The project transformed an existing 1,760sf one-story concrete block, glass block and steel structure, which was the result of three phases of construction done by sculptor David Smith over twenty years, between 1941 and 1961.
It restored the original façade, disfigured by interventions during the 50 years since Smith’s death, while bringing the rough industrial character of the envelope to high environmental performance. Thermally broken triple-glazing steel windows, 6” of spray insulation and a new layer of veneer concrete block at the interior contribute to maximize efficiency of solar and geothermal systems.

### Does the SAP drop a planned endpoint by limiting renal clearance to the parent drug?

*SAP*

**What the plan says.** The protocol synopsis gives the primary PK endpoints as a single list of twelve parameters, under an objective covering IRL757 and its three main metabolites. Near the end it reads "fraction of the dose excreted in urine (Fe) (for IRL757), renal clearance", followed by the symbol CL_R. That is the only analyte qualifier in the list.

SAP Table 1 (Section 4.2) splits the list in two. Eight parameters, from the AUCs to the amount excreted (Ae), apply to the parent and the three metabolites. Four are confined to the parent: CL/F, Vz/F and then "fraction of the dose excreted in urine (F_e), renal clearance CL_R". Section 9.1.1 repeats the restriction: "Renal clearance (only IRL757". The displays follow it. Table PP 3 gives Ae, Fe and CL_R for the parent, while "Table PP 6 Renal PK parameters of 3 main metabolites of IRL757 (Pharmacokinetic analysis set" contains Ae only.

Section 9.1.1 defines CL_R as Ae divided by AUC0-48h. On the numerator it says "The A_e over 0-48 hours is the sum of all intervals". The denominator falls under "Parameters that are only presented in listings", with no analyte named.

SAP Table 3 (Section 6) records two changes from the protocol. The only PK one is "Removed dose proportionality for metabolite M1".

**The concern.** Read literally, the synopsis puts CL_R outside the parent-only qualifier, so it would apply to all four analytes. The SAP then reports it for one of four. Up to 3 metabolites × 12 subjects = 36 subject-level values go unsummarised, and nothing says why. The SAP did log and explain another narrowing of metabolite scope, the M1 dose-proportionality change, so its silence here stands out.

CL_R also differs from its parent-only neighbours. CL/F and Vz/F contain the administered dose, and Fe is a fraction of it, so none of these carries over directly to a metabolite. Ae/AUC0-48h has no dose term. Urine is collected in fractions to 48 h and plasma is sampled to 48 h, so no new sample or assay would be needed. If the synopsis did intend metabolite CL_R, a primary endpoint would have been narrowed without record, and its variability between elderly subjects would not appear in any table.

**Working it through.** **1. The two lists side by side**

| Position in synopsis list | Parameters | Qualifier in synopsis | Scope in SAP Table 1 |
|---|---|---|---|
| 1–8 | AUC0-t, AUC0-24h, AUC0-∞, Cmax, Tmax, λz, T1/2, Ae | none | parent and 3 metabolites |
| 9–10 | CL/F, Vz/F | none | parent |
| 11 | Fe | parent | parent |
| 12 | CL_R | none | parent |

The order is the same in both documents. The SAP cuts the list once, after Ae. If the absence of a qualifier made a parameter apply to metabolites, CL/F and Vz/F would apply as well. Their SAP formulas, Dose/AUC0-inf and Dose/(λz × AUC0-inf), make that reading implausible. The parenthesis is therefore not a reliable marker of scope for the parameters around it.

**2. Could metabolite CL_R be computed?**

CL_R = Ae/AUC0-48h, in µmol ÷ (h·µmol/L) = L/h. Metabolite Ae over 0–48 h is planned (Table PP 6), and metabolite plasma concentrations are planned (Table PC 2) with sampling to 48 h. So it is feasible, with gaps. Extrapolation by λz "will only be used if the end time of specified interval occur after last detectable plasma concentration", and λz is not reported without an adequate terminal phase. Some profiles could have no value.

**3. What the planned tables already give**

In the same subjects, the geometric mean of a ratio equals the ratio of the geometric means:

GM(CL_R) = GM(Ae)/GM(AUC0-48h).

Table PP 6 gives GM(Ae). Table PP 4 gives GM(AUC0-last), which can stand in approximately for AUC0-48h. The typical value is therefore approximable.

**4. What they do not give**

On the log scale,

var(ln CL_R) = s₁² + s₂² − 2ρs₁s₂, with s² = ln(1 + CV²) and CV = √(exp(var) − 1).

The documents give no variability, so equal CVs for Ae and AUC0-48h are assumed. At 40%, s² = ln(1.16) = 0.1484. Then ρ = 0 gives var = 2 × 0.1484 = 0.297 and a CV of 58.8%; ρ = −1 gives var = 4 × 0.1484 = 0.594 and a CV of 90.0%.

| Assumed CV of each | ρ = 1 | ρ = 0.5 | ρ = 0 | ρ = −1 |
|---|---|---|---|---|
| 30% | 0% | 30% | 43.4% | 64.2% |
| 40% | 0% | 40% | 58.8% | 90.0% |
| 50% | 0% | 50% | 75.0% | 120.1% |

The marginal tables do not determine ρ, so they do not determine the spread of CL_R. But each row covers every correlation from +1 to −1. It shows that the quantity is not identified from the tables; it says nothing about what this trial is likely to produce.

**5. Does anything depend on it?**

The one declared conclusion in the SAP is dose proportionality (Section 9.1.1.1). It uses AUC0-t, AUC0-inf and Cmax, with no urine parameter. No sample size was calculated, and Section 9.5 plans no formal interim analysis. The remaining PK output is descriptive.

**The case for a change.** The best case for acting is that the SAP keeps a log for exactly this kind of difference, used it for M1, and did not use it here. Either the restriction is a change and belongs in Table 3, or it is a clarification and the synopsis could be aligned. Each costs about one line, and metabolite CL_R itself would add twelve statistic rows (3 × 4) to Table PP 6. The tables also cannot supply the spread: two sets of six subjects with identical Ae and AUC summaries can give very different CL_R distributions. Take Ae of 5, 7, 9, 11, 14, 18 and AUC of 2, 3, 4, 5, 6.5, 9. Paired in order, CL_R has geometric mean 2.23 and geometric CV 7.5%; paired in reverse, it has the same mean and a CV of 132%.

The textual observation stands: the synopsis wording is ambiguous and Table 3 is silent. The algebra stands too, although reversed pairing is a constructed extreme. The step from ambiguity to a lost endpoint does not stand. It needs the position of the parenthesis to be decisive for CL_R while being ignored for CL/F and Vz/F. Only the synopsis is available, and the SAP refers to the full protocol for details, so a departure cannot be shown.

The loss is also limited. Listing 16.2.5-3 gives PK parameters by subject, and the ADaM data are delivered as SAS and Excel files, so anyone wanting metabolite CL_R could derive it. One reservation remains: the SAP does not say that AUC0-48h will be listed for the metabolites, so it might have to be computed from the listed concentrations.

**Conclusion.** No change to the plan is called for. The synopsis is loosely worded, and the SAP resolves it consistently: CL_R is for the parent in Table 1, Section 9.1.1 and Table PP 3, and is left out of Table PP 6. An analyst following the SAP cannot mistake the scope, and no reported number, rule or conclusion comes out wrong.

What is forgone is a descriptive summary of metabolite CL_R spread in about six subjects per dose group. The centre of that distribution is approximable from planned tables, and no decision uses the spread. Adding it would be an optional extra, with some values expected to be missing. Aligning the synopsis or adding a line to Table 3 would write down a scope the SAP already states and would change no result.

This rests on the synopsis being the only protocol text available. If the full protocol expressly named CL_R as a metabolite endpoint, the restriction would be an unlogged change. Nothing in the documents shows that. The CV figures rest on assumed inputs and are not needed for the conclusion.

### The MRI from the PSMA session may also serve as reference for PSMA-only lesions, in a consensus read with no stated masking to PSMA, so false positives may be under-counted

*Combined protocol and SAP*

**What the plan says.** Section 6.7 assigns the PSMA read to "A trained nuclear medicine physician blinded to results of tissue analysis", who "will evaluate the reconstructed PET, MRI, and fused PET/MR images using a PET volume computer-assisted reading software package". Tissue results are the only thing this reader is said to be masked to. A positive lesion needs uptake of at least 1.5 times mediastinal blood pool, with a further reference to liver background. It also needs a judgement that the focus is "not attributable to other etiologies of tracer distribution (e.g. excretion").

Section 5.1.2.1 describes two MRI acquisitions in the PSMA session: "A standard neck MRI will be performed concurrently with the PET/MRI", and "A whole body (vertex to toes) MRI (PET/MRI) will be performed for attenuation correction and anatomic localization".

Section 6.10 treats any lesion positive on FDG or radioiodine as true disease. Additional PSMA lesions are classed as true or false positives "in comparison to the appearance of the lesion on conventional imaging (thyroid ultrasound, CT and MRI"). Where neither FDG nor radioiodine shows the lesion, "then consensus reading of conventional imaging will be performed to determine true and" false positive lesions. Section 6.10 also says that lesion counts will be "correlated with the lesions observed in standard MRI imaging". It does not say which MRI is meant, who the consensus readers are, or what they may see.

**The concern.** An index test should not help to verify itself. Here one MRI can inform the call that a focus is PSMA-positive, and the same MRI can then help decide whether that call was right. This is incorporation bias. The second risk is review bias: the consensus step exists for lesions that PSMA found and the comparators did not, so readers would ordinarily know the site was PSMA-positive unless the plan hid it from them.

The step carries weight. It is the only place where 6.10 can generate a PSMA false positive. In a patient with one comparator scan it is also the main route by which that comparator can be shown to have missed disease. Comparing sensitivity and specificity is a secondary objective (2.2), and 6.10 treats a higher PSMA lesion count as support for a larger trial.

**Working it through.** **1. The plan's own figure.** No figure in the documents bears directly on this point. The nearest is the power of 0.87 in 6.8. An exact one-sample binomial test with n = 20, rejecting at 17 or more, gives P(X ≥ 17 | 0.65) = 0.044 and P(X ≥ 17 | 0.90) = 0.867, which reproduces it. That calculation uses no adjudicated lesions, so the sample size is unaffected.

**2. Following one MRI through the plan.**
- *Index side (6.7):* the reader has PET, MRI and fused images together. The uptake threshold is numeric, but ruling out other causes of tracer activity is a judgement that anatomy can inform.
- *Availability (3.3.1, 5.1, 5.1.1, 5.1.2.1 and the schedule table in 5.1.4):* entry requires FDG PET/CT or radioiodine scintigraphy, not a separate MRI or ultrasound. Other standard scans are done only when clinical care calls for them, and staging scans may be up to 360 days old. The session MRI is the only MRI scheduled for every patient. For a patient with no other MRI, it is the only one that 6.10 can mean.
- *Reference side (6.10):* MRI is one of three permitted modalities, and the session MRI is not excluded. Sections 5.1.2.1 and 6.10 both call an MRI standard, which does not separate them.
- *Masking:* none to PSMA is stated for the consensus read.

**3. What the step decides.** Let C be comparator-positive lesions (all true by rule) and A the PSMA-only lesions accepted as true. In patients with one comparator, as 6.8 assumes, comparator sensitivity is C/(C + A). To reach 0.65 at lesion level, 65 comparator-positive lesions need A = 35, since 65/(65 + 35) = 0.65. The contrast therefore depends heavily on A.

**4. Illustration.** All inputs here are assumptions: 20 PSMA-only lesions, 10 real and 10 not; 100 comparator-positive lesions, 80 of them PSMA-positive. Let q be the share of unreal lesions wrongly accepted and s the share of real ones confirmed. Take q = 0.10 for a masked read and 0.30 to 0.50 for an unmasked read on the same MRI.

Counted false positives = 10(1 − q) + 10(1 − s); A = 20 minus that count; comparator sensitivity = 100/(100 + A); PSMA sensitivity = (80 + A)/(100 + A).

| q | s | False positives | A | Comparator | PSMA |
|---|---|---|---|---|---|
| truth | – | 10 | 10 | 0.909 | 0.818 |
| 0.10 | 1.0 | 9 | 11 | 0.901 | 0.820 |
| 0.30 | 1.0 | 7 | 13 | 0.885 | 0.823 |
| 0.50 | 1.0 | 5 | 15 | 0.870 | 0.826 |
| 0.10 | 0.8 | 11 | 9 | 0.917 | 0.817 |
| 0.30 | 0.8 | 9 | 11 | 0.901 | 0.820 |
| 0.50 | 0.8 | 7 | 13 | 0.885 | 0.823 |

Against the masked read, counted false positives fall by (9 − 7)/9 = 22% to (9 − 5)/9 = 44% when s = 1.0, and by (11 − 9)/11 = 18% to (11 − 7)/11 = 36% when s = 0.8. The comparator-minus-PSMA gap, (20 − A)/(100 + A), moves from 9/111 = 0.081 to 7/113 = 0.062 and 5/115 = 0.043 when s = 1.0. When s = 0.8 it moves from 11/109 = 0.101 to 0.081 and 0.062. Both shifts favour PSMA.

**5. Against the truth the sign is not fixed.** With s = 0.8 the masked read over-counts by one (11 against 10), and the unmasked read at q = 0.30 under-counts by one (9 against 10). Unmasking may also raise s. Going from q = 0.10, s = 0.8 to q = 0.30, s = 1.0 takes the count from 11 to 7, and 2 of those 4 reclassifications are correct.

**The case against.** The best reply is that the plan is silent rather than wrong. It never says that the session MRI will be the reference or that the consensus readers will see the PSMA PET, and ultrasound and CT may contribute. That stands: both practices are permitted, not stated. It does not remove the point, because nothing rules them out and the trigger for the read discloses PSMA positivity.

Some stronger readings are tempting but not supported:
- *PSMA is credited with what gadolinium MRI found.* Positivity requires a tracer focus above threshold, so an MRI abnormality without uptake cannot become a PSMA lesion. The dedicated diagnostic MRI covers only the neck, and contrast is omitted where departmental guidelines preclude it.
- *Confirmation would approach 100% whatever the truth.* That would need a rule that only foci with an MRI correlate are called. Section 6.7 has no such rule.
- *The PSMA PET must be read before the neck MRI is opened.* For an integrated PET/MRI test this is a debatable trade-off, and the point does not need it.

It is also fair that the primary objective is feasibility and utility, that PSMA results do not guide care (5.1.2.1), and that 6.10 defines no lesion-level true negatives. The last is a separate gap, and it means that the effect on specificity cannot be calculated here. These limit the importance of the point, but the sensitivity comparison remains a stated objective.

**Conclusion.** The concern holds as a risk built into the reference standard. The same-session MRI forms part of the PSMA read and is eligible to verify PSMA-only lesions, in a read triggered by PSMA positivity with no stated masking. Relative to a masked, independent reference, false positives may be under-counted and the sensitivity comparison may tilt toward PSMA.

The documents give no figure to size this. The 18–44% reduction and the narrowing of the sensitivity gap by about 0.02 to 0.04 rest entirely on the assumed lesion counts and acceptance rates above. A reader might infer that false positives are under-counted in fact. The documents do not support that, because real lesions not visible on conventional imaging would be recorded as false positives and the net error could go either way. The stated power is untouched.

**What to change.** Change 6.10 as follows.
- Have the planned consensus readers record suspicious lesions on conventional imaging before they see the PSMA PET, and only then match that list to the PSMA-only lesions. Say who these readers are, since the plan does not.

New elements placed under a unified roof allow for contemporary live/work standards, establishing a narrative sequence across time and space, that introduces subtle contrasts through the material and figural qualities of hybrid artifacts: wood and steel-fabricated study platform reached by a cantilevered stair; suspended metal-clad meditation room; re-activated east-west passages in the historical concrete wall shared between the ‘Old’ and ‘New’ shop: exposed steel joists and salvaged barn wood beams; a full-height flush corner window, framed by cantilevered concrete blocks inside, with stainless steel shade canopy. These artifacts’ non-nostalgic relationship with the flow of artistic and personal histories renews the building’s loft-like spaces, by embracing their historical legacy.
An installation about this project has been displayed at the Exhibition “Erasmus Effect – Italian Architects Abroad” at the National Museum of 21st Century Arts, in Rome (Italy). See exhibition video and presentation links above about the installation.